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When a crisis hits, timing is everything. Therefore accurate information is critical to a commander’s situational awareness. This is true also in the civilian sphere when decisions have to be taken in real-time. An information-sharing technology used by the US Army against terrorist threats is now also monitoring the spread of COVID-19.

The Joint Analytic Real-time Virtual Information Sharing System (JARVISS) Army software is designed to target criminal activity and natural disaster information in and around Army installations and stand-alone facilities. With the emergence of the COVID-9 pandemic, the software shifted its mission to also help leaders track the virus’ impact on installation readiness, training and recruiting.

“JARVISS was designed to compile information against any threat against the Army,” the program manager, James Allen said, so using data synthesis, the only real objective was to add another information layer that tracks COVID-centric data.

The desktop and mobile app can store unclassified Army data and open-source threat information from over 80,000 sources, including social media, news media, blogs and government agencies. It then translates the holistic information into actionable data to help commanders make real-time decisions.

When the CORONA pandemic became a full-on pandemic, by March 2020, the commanders needed the additional data information layer. “If (commanders) need to bring their Soldiers in from off-post locations, or in some cases keep Soldiers on a military installation because the outbreak is just too high,” “JARVISS helped make those decisions.”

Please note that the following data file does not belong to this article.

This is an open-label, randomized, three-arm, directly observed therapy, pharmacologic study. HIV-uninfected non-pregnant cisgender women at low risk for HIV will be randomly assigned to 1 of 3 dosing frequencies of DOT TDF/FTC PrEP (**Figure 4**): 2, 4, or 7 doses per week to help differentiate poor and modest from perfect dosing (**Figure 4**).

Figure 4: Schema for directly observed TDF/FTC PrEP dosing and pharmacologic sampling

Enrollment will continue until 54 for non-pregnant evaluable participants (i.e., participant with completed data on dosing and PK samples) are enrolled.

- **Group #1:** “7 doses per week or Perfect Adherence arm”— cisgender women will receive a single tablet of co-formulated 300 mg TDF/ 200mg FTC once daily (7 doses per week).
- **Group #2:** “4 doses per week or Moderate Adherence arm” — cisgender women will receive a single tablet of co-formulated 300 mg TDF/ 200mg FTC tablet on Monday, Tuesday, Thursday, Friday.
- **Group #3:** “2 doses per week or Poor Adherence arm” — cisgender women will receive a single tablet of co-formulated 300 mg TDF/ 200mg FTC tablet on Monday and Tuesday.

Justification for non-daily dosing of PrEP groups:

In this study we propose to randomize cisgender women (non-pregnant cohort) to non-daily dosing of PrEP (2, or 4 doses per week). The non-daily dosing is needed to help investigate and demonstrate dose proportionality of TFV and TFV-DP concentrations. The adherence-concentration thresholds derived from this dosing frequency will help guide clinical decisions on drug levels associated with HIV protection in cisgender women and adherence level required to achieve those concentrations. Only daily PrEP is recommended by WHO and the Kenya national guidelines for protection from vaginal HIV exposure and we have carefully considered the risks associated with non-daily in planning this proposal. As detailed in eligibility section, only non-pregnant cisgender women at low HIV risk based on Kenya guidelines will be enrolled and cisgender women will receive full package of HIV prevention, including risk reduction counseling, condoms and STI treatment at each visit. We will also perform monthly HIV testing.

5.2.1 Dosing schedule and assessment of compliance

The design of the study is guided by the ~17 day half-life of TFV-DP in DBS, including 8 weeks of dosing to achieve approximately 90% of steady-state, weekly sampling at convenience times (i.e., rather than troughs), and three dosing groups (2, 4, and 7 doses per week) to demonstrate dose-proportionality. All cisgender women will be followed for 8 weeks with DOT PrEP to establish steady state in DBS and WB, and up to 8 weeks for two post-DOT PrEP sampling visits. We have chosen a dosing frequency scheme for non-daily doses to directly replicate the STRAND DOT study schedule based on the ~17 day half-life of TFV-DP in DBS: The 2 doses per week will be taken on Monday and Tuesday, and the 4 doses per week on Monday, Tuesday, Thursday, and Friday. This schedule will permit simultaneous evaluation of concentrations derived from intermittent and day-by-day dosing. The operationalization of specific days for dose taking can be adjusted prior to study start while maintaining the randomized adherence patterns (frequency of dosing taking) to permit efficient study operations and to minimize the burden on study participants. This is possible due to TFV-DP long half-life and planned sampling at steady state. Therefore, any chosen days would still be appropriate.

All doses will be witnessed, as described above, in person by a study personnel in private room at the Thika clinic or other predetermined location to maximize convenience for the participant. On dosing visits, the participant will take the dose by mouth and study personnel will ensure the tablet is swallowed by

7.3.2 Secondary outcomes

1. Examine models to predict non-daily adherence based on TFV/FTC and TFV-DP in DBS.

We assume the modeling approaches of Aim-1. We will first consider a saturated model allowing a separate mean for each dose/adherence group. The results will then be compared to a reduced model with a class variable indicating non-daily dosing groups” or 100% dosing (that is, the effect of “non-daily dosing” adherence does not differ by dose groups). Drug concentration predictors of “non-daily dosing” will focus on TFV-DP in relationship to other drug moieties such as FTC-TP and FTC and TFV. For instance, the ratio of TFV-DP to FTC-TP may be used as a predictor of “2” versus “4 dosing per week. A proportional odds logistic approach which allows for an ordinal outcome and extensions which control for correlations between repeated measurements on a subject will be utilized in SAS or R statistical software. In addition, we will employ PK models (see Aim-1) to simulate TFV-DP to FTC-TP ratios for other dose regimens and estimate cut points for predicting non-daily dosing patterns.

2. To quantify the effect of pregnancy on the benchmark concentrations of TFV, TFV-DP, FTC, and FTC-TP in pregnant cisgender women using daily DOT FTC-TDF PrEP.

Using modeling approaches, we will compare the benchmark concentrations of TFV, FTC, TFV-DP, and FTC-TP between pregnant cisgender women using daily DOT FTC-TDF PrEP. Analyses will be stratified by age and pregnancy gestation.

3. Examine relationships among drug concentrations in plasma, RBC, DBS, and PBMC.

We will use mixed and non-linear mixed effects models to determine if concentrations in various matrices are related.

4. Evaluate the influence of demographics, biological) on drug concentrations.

The demand for the software is a case-by-case basis, Maj. Gen. Kevin Vereen, provost marshal general explained. For example, in early hotspots like Joint Base Lewis McChord, Washington, commanders responded sooner because of the high rate of infections there versus other parts of the country.

It’s also used in hardest hit COVID-19 locations. It’s used by the National Guard, which has thousands of troops across the country and other state and federal agencies. They are using JARVISS to track the spread of the virus, Allen said.

“As the Army phases into a steady state of operations, JARVISS has the capability of assessing the COVID-19 threat,” Vereen said. “It’s providing commanders with the tools needed to make appropriate decisions, and balancing readiness with the health and safety of the force is critical to our success.”